Origin and History
The regiment was raised on January 3 1723 as a fusilier regiment to garrison the Fortress of Wesel on the Rhine. Its troops came from contributions (the shorter soldiers) by all Prussian infantry regiments.
At the end of 1741, the regiment who was previously stationed in Wesel was transferred to the Fortress of Brieg, to the north of the Oder in Silesia. On December 28 of the same year, the hitherto Fusilier Regiment was transformed into an Infantry Regiment formed of musketeers rather than fusiliers. From then on, it recruited in the districts and cantons of Brieg, Kreuzburg and Ohlau. A detachment of the regiment was left behind at Wesel to form the kernel of the new Alt-Dohna Fusiliers.
During the War of the Austrian Succession, in 1745, the regiment fought at the Battle of Hohenfriedberg (June 4) and took part in the siege of Cosel (present-day Kędzierzyn-Koźle).
During the Seven Years' War, the regiment was commanded by:
- since January 30 1742: Heinrich Carl Ludwig Herault de Hautcharmoy
- from January 5 1758: Lorenz Ernst von Münchow (aka Jung-Münchow)
- from April 4 1758: Johann Friedrich von Kreytzen (aka Jung-Kreytzen)
- from May 20 1759: Friedrich Ehrentreich von Ramin
- from February 8 1760 to June 4 1770: Friedrich Wilhelm von Thile
The numbering system (Stammliste) was first used by Leopold I., Fürst von Anhalt-Dessau (Der alte Dessauer) in the Dessauer Spezifikation from 1737. Around 1780 the numbers were used in the printed Stammlisten, still with some variations for the fusilier regiments. It became official by "Cabinets-Ordre" from October 1, 1806. The present infantry regiment was attributed number 28.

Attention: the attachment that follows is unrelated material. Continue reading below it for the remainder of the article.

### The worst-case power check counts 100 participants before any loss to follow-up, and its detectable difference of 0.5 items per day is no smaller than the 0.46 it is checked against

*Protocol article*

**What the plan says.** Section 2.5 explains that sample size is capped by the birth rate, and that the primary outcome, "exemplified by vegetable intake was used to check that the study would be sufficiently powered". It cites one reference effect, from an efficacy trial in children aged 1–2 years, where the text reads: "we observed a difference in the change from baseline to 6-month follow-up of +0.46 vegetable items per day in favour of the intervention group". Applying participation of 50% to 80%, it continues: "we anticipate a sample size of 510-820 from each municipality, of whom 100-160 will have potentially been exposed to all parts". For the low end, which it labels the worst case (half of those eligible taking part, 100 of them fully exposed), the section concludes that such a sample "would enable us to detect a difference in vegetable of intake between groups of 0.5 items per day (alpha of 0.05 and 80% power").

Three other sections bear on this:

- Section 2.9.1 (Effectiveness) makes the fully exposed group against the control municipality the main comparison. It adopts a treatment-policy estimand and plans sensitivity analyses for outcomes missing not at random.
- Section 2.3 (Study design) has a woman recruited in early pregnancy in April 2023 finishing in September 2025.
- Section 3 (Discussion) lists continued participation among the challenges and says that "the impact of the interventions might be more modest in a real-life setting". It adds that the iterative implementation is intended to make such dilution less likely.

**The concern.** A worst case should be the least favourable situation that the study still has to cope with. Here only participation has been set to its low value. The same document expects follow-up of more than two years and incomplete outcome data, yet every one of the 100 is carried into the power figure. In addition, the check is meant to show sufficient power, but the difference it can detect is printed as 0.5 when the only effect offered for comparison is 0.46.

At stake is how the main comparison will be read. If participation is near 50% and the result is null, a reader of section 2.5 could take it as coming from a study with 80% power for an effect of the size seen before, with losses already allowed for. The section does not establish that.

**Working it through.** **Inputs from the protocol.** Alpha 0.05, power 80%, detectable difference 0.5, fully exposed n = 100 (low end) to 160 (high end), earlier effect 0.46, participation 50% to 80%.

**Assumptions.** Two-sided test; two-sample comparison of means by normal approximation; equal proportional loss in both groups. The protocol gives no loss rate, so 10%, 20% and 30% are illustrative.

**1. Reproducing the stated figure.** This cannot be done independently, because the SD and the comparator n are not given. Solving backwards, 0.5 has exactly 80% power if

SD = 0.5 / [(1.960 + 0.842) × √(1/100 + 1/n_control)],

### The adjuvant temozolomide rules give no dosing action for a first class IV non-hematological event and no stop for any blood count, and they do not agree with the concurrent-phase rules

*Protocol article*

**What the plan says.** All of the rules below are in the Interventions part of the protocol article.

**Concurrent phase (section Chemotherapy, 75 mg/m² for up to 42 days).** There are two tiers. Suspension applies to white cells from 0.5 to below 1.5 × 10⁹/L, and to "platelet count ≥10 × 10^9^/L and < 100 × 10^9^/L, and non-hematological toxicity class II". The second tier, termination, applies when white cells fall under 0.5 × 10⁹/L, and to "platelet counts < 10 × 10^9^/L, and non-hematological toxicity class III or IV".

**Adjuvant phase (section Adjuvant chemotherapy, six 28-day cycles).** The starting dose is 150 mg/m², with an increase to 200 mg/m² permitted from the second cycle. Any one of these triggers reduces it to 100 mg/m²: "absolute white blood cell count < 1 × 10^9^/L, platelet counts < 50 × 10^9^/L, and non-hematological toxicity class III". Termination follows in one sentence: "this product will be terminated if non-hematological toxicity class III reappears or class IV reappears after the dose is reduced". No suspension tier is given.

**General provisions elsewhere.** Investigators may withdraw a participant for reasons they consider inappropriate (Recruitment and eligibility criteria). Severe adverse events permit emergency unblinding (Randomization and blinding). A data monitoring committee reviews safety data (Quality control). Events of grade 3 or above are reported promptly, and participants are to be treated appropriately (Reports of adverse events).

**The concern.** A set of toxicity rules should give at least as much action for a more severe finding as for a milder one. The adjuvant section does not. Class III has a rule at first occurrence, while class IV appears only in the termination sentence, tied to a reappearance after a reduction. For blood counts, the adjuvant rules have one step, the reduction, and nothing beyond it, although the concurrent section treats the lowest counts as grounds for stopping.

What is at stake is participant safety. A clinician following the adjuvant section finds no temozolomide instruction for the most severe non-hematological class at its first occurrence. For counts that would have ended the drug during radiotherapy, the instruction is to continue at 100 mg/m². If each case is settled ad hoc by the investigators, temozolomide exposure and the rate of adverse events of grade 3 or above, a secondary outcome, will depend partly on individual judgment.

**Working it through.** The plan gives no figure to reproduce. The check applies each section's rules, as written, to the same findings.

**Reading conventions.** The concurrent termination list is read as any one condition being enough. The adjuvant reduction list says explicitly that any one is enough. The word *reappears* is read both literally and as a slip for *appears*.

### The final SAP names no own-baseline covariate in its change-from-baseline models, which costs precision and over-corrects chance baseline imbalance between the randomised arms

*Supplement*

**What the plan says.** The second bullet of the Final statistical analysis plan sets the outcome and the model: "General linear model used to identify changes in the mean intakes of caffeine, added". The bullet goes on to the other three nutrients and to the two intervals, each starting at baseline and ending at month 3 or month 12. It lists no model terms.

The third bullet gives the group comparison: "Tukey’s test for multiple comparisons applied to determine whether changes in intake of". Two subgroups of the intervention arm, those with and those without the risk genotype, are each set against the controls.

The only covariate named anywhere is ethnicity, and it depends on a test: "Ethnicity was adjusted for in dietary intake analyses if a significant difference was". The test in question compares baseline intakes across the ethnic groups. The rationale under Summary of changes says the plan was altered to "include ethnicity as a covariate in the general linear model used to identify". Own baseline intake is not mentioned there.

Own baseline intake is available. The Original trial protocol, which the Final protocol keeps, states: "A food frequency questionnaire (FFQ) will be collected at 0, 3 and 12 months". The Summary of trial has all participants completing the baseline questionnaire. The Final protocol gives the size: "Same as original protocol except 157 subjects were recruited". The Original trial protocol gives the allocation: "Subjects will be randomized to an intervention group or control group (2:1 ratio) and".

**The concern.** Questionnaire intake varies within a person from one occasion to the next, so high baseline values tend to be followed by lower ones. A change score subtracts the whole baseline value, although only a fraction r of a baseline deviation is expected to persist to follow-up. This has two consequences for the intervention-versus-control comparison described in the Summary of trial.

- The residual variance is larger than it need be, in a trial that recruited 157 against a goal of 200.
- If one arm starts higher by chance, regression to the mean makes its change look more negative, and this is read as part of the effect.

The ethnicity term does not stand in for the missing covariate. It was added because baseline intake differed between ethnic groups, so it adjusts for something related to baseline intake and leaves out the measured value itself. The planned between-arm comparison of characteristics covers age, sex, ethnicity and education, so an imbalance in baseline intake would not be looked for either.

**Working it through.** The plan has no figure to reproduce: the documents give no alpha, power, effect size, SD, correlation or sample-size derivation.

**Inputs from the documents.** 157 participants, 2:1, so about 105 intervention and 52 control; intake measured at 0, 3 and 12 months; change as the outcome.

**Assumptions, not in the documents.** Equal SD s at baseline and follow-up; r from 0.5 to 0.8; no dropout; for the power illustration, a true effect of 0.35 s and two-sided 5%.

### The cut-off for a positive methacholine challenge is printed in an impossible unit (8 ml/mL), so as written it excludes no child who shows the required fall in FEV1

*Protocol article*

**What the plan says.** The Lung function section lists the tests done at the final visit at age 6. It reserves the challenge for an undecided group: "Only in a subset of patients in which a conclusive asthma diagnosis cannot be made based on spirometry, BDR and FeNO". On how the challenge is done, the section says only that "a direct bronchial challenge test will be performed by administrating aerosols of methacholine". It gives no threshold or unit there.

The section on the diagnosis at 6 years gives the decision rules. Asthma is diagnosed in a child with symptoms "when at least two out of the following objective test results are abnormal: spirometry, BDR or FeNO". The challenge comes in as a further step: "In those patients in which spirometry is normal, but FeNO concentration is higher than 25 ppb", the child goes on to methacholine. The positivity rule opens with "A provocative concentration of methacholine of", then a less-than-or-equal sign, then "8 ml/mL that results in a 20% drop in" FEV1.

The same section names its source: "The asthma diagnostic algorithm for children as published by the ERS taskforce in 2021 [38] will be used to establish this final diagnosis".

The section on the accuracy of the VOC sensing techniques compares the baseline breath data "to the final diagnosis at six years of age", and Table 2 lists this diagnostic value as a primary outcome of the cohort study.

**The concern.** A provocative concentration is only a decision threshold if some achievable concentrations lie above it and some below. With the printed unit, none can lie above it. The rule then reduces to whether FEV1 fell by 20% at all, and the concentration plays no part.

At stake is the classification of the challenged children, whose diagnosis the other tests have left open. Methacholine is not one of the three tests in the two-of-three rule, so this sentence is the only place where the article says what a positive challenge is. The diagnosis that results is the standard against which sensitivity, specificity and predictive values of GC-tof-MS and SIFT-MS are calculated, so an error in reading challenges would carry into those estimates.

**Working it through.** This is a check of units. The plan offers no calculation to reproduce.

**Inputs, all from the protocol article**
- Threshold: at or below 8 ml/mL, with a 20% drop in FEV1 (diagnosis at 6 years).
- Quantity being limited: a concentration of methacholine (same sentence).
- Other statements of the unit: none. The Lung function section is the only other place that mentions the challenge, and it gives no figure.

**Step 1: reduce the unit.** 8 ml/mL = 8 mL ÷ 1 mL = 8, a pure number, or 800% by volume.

The regiment was disbanded in 1806 after the capitulations of Magdeburg and Brieg.
Service during the War
In 1756, the regiment was part of the Army of Silesia under Field-Marshal Schwerin. During this campaign, this army undertook operations on the border between Silesia and Bohemia.
In the Spring of 1757, the regiment participated in the invasion of Bohemia. On May 6, it took part in the Battle of Prague where it was deployed in the first line in Hautcharmoy's Brigade which led the breakthrough south of Kej. The regiment suffered heavy losses in this battle, including Colonel Hautcharmoy who was mortally wounded. In October, the regiment formed part of the Prussian garrison during the Siege of Schweidnitz. When the fortress capitulated on November 14, its troops became prisoners of war.
Early in 1758, after an exchange of prisoners with Austria, the regiment was re-established. It then took part in the invasion of Moravia, in the unsuccessful Siege of Olmütz and in the disastrous Combat of Domstadl.
On July 27 1759, during the campaign in Upper Silesia and Lusatia, the Austrian General de Ville launched an attack on Fouqué's positions on the heights of Vogelgesang and Todtenhubels. He sent Jahnus light corps forward to cover his movements. The regiment, along with Carlowitz Grenadiers and Frei-Infanterie Lüderitz, distinguished itself, repulsing Jahnus' assault.
In 1761, the regiment was at the camp of Bunzelwitz. At the end of June, it formed part of Ziethen's Corps sent to destroy the main Russian magazines in Greater Poland, mainly in Posen (present-day Poznań).
On July 21, the regiment fought in the 1762-07-21 - Battle of Burkersdorf which allowed Frederick to blockade the Fortress of Schweidnitz. On August 16, it was among the Prussian troops who repulsed the Austrian relief army. After this victory, till October, it took part in the siege and capture of Schweidnitz.
N.B.: During the war the grenadiers from the wing grenadier companies were put together with the grenadiers of Infanterie Regiment 32, forming the Grenadier Batallion 28/32 (please refer to this article for the details of the service of the grenadiers during the war).